The sword fell on financially troubled animation studio Arc Productions Ltd. on July 26, and it was the forthcoming film Blazing Samurai – Arc's marquee project – that delivered the final blow, court documents say.
After months flirting with financial disaster, an e-mail from a company involved with Blazing Samurai sealed Arc's fate, setting in motion the company's failure. Within days, the Toronto studio known for helping create the beloved television series Thomas & Friends would be forced into insolvency by its creditor, Grosvenor Park Media Fund LP, which was demanding payment of $30.8-million (U.S.) in debts.
Documents filed in Ontario Superior Court of Justice last week to begin receivership proceedings suggest Arc's woes began much earlier. The company had quietly stumbled through a series of defaults on its debts since February, according to the documents. Arc, which was previously known as Starz Animation, had expanded rapidly over the past year and a half, and was crushed by the weight of its financial obligations. The company was unable to make its payroll last Friday, and Grosvenor Park pushed the studio into receivership the same day, effectively putting more than 500 staff out of work.
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The fateful e-mail was sent at 11:24 a.m. on July 26 by Guy Collins, co-founder of London-based GFM Films, which is in charge of selling international rights to Blazing Samurai. In the e-mail, which was included in the documents, Mr. Collins wrote to Donald Starr, the chief executive officer of Grosvenor Park, that he was concerned that Arc's chief executive officer, Tom Murray, had stopped work on the film. Arc was providing animation services for the project, which features Samuel L. Jackson and Michael Cera.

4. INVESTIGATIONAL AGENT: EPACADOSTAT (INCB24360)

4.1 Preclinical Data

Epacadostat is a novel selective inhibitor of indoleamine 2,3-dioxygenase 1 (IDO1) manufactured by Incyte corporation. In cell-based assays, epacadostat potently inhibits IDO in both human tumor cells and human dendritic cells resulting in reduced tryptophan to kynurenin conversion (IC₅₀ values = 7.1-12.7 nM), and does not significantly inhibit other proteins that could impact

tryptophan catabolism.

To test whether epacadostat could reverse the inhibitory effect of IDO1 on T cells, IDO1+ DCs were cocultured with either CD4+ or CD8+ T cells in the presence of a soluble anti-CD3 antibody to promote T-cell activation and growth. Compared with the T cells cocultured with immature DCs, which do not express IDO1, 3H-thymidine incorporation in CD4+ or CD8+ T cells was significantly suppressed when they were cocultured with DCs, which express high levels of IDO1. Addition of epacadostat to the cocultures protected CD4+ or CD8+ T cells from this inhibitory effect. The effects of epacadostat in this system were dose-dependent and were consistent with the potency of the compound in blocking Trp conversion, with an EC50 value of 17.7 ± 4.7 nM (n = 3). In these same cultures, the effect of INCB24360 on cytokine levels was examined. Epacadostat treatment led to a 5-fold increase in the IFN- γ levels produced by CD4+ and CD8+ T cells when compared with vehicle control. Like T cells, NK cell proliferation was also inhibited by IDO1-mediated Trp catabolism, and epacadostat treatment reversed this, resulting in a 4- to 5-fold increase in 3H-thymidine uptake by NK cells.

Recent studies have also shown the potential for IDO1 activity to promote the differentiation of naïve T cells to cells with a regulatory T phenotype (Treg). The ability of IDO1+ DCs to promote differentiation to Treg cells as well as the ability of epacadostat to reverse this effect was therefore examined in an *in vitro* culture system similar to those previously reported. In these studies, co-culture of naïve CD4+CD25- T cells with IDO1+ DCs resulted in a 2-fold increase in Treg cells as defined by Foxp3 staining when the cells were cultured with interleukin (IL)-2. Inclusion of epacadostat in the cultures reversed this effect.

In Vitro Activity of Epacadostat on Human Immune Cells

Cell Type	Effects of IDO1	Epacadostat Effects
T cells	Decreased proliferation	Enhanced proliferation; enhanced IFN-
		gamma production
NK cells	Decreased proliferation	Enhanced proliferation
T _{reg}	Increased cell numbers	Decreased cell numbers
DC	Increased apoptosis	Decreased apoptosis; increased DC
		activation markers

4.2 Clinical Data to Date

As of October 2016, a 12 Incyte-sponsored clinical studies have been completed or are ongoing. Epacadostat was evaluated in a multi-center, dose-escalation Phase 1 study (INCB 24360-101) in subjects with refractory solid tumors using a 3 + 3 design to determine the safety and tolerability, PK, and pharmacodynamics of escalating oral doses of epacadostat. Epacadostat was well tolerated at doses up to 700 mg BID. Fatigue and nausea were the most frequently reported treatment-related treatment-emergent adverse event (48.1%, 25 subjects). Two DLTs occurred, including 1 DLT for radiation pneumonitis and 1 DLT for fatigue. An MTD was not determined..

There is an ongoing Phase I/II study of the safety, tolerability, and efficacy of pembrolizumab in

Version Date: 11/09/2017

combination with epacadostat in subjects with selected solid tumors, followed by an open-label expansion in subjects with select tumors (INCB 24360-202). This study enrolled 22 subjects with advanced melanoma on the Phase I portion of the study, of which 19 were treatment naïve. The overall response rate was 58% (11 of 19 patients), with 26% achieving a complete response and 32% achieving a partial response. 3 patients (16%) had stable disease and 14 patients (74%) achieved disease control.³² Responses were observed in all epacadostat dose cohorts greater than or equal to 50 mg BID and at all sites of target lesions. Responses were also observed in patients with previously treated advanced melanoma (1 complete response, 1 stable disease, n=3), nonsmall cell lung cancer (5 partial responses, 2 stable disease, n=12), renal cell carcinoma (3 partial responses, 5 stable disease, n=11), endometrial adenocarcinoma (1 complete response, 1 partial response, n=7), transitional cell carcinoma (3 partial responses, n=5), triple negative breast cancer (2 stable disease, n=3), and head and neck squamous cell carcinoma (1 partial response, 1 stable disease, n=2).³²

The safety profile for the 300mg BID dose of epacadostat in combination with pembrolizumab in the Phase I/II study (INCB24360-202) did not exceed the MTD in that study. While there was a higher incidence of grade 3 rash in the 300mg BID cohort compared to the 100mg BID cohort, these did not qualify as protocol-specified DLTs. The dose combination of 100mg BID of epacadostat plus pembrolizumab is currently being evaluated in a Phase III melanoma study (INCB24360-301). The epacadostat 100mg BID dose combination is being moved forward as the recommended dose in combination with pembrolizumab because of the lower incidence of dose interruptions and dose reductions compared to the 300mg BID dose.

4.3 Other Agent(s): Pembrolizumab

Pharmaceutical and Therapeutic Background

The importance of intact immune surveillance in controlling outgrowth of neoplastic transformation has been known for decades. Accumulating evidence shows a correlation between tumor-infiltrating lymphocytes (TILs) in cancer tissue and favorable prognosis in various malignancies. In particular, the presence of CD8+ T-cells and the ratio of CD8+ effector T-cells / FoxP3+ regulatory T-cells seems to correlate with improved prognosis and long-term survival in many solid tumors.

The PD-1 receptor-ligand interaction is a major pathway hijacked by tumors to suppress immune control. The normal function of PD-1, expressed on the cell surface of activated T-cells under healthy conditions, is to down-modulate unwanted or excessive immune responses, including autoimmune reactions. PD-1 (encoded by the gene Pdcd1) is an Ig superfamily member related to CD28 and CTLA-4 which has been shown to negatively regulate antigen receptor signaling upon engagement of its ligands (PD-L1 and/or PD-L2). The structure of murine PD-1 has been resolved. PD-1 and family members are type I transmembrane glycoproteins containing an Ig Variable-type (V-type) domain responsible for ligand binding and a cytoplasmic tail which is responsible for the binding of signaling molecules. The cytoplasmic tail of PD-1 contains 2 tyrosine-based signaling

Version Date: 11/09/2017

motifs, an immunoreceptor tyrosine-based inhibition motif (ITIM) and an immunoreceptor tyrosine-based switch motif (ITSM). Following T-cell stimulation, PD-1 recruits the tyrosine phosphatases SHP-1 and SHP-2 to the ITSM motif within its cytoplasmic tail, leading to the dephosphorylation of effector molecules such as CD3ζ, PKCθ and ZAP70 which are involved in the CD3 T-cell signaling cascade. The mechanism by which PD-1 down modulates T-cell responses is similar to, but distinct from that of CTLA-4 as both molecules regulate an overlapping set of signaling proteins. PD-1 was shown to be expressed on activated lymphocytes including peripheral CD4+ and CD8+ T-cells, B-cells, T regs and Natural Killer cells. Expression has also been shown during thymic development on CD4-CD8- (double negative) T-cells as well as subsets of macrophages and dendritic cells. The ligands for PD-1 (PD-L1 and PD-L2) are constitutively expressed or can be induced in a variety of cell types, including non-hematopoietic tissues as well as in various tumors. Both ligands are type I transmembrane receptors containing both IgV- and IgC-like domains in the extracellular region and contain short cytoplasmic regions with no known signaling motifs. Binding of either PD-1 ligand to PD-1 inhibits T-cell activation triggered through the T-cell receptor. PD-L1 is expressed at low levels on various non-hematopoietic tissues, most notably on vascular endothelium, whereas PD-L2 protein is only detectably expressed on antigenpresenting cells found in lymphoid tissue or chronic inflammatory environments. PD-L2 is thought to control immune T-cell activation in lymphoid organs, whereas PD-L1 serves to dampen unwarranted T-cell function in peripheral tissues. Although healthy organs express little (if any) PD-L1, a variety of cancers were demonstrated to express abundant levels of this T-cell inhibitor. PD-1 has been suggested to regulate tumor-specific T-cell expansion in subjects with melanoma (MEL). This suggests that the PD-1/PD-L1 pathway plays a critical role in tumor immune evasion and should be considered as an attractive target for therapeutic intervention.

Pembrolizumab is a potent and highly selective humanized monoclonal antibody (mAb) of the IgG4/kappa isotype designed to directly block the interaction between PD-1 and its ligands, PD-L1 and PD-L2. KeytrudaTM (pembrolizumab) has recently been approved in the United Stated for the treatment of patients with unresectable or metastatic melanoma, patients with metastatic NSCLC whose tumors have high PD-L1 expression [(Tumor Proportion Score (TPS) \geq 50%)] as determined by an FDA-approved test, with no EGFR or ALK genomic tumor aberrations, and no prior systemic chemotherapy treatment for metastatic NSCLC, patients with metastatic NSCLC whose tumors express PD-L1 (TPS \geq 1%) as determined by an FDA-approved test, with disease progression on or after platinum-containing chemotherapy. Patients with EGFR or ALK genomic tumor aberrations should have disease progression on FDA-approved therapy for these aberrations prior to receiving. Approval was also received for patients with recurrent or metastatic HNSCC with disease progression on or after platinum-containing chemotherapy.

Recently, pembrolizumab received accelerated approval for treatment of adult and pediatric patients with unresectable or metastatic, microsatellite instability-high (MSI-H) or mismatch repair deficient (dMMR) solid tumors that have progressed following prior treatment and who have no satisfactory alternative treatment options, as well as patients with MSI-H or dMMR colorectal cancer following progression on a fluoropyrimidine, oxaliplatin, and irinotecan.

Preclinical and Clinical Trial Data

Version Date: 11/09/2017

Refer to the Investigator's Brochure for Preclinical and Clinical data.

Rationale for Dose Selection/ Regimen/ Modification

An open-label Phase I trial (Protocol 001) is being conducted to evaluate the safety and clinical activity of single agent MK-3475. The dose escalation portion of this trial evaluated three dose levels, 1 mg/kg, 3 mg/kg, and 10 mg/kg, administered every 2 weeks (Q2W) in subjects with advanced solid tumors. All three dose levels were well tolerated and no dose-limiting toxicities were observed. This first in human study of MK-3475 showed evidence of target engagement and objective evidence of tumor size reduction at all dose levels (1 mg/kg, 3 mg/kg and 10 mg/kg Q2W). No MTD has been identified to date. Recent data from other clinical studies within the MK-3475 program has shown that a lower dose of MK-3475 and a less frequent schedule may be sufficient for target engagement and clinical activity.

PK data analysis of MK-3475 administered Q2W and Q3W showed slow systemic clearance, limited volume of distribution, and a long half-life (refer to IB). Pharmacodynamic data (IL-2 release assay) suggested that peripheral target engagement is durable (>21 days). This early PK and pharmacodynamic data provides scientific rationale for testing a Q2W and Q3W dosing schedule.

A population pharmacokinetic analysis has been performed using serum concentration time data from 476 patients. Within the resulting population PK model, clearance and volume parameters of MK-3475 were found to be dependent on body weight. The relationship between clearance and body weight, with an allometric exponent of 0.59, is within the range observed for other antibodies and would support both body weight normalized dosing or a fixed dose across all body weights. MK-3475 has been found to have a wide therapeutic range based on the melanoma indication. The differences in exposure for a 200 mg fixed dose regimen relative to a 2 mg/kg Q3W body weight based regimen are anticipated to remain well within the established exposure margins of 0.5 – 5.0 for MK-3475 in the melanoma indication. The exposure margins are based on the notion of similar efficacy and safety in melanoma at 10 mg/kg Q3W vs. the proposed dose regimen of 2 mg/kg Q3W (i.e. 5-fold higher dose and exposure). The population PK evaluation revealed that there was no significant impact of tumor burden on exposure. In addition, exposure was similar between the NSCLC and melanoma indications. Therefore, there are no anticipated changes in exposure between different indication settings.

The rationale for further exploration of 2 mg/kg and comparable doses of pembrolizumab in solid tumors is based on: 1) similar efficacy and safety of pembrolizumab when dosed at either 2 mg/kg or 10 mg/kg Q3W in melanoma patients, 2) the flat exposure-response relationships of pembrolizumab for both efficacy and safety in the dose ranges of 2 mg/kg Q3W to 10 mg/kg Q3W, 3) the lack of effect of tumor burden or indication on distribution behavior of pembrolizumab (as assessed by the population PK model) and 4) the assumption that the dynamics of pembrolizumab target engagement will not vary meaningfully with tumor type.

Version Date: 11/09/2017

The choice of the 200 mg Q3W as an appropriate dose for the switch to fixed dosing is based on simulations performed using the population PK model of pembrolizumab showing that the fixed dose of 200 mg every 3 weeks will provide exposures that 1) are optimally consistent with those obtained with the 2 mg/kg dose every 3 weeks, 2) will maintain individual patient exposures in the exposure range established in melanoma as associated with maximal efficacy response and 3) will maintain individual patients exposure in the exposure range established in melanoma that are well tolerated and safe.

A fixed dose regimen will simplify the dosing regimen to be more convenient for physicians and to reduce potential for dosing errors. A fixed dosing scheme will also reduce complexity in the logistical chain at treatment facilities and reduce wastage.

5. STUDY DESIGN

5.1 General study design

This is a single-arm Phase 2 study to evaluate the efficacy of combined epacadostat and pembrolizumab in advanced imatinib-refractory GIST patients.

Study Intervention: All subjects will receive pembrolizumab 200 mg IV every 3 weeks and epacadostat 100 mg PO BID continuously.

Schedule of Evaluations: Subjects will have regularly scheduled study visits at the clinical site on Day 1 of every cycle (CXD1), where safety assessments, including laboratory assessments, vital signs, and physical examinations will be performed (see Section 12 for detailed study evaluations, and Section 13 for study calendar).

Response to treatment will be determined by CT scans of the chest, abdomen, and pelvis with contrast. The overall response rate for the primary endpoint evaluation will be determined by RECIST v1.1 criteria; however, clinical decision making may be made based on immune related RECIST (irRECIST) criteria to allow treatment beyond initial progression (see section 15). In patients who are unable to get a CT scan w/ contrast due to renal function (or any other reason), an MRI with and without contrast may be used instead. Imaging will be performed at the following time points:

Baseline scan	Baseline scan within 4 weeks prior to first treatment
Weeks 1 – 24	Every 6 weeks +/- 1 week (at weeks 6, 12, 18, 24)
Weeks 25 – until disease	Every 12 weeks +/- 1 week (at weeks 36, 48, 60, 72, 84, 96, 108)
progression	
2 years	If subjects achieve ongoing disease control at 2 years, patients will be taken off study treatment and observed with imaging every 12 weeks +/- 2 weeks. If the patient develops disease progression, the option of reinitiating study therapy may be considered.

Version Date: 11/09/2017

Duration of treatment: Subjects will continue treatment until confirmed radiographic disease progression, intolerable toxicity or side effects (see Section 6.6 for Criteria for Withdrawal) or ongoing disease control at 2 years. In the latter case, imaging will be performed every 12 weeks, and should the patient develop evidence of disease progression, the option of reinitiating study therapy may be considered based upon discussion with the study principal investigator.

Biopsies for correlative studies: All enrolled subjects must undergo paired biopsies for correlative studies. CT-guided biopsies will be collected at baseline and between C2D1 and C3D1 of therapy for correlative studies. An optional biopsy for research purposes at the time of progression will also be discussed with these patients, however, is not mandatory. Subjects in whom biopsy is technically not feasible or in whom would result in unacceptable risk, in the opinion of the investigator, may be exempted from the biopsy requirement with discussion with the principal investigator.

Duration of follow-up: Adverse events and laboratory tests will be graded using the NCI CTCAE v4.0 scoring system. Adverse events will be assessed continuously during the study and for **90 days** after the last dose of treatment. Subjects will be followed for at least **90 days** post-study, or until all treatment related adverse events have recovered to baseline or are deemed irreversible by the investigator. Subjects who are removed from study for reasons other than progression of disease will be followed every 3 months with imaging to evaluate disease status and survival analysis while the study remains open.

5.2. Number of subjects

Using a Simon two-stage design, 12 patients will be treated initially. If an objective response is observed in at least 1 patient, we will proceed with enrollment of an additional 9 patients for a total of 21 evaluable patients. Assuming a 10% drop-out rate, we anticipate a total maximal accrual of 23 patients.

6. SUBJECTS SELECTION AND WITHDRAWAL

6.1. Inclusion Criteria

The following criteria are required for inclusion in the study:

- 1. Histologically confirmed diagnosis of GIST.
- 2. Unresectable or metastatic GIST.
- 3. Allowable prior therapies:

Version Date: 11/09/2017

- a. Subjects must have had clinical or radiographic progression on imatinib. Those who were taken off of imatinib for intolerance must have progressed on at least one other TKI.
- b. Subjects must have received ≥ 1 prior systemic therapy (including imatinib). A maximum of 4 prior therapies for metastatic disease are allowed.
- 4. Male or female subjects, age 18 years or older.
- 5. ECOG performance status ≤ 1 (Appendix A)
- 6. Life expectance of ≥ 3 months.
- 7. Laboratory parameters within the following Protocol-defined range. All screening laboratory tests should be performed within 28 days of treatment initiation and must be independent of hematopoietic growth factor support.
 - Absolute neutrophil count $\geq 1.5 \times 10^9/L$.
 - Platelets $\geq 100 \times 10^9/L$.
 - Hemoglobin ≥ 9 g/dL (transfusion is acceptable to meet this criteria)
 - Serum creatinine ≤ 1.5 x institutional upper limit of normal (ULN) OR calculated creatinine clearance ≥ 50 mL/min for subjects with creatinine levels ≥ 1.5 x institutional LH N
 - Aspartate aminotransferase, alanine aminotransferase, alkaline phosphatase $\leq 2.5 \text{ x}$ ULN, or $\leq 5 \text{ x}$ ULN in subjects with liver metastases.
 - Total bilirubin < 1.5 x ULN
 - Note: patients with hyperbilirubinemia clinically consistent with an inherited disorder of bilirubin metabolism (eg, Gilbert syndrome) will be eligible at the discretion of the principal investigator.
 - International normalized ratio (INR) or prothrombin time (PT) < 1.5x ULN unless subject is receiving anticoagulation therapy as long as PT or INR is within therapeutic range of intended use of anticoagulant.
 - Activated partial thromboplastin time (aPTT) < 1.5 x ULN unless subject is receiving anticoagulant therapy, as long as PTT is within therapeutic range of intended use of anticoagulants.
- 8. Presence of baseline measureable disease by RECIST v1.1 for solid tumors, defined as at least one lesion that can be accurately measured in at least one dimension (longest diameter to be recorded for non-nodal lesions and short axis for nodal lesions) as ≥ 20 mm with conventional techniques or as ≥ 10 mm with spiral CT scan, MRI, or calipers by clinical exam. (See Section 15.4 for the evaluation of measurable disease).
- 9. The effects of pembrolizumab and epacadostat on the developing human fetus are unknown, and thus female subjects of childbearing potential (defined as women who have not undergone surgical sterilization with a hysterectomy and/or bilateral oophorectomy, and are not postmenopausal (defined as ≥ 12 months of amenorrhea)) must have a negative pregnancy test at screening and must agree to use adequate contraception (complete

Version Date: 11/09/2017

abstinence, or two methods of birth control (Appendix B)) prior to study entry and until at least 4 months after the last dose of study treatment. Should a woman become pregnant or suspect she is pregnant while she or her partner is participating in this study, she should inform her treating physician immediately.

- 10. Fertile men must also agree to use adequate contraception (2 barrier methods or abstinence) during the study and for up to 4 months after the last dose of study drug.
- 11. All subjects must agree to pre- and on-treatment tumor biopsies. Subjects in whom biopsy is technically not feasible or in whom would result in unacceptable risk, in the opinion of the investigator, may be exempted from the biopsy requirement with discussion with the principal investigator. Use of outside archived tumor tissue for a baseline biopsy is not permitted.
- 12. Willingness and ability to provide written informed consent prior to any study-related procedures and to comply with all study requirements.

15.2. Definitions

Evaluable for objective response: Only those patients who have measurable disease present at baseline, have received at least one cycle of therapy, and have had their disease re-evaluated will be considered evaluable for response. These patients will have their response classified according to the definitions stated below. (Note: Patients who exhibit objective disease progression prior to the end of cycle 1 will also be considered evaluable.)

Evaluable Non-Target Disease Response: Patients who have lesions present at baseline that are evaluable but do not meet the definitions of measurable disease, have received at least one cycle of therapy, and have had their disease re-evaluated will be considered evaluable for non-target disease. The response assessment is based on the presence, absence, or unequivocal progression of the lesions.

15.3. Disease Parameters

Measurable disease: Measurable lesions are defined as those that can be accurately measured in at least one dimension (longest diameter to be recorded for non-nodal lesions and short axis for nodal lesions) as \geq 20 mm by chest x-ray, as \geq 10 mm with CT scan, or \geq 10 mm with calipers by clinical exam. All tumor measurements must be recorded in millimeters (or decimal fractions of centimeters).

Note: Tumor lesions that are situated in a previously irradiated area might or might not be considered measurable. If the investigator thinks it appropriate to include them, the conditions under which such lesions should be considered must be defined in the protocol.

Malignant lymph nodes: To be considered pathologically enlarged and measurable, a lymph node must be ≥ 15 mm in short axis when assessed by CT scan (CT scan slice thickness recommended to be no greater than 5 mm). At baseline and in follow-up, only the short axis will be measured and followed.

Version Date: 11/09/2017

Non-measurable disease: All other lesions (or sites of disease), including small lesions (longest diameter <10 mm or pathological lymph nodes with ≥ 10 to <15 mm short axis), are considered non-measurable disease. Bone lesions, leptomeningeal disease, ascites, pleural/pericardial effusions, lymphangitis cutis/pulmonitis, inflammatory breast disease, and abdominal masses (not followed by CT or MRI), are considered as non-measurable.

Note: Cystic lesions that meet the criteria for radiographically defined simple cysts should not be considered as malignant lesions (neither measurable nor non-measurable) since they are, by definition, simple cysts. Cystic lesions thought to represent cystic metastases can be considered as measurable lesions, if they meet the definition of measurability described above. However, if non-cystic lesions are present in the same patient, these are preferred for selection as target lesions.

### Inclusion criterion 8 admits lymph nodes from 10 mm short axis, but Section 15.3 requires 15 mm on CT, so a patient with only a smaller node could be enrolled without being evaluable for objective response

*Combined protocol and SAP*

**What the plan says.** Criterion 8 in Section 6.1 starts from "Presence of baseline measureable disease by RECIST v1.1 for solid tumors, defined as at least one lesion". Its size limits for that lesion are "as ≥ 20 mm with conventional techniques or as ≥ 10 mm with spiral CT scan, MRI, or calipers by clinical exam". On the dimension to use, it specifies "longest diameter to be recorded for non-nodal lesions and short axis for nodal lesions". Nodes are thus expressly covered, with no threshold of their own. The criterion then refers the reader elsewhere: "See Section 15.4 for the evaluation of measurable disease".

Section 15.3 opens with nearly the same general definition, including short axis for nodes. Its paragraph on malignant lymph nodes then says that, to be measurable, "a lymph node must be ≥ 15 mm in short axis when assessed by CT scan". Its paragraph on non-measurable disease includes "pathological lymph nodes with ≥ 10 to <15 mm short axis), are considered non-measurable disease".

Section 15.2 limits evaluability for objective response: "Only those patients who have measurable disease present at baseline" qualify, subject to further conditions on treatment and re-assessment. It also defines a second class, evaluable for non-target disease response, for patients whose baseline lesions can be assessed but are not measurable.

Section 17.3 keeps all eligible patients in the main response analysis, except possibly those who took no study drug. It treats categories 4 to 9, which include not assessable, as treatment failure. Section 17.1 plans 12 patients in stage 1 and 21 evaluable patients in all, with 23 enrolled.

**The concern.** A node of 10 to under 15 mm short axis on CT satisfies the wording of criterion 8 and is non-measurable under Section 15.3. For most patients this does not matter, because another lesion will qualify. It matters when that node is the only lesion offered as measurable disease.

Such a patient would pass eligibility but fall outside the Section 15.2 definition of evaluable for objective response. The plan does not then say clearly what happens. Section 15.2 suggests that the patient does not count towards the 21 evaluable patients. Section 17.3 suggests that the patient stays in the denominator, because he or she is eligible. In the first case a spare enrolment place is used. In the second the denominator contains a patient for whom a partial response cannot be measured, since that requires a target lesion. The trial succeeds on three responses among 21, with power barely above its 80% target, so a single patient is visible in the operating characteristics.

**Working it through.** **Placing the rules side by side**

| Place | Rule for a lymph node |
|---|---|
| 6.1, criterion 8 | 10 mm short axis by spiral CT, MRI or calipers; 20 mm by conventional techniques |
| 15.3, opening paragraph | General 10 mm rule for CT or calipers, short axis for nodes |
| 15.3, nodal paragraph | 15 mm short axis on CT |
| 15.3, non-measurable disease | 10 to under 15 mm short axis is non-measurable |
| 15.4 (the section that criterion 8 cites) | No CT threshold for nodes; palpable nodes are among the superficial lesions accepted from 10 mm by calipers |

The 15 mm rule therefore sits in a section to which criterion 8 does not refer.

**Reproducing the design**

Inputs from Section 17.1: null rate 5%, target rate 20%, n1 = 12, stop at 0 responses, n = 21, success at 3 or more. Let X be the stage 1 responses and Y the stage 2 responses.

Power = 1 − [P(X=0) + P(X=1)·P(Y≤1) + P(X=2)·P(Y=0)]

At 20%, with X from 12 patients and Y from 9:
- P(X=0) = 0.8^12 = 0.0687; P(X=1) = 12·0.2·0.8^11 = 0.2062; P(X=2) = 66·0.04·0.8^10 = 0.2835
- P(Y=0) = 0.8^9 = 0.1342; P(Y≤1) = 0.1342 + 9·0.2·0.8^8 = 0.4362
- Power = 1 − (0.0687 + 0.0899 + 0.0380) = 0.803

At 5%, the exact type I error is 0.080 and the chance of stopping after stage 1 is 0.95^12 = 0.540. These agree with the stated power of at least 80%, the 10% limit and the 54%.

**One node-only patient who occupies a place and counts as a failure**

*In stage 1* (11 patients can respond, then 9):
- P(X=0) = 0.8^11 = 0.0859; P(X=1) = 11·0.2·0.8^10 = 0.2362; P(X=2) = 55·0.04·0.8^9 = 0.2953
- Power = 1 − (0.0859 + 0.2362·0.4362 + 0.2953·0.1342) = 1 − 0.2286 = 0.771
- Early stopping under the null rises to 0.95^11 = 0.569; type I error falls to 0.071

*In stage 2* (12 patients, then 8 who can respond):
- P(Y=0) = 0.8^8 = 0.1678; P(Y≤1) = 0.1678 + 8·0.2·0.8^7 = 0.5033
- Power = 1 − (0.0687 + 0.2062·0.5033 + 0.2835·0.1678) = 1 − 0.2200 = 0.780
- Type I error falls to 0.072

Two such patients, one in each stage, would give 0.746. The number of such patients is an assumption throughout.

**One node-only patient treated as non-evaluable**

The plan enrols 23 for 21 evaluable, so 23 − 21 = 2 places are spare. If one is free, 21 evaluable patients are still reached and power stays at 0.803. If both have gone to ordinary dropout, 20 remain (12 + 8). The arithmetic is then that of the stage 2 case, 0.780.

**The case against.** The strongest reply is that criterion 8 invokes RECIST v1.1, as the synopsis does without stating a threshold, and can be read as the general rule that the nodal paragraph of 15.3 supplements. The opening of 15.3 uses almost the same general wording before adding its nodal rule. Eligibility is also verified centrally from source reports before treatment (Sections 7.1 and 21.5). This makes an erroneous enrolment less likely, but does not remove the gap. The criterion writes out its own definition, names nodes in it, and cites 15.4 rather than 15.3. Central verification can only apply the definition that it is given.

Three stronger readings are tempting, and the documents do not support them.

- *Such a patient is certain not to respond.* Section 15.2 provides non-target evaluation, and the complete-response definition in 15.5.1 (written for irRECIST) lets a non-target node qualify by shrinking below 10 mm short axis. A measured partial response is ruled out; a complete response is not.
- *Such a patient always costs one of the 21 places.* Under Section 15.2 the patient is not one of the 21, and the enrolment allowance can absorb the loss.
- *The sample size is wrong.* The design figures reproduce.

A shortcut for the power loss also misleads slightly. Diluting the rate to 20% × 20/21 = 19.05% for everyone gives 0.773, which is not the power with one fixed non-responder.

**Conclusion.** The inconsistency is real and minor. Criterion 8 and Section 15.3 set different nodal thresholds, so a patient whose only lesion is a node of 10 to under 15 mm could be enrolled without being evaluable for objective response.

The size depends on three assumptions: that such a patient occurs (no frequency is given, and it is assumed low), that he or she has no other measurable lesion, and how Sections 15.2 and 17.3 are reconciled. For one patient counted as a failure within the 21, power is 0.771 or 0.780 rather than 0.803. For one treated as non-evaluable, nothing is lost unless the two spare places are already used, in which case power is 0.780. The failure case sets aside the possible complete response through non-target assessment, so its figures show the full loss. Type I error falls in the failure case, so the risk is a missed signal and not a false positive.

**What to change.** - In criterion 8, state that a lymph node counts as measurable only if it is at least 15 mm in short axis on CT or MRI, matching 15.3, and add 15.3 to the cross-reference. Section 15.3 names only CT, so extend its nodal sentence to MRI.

Mr. Starr suggests in an affidavit included with the court documents that Mr. Murray was trying to persuade the investors financing the film to advance $1.75-million due to Arc in August.
"I understand from the producers that Tom has shut down production today which is a pity," Mr. Collins wrote.
According Mr. Starr's affidavit, the film's backers had indicated Arc would receive no further payments for Blazing Samurai, eliminating a key source of revenue. "The loss of this receivable is catastrophic to Arc," he said.
Mr. Collins declined to comment and Mr. Starr did not respond to a request for an interview.
"Arc does not have any reasonable or foreseeable prospect of turning its business around, and the Lender (Grosvenor Park) has lost faith in Arc's management," lawyers for Grosvenor Park wrote in the court documents filed late last week. Mr. Murray told The Globe and Mail that Arc will not contest the receivership.
The court documents show that Arc's dealings with Grosvenor Park, a finance company specializing in media and entertainment based in Santa Monica, Calif., began last year. On Dec. 10, 2015, the two firms signed a loan giving Arc access to up to $45.3-million, including $17.5-million to repay a prior debt to specialty lender Callidus Capital Corp.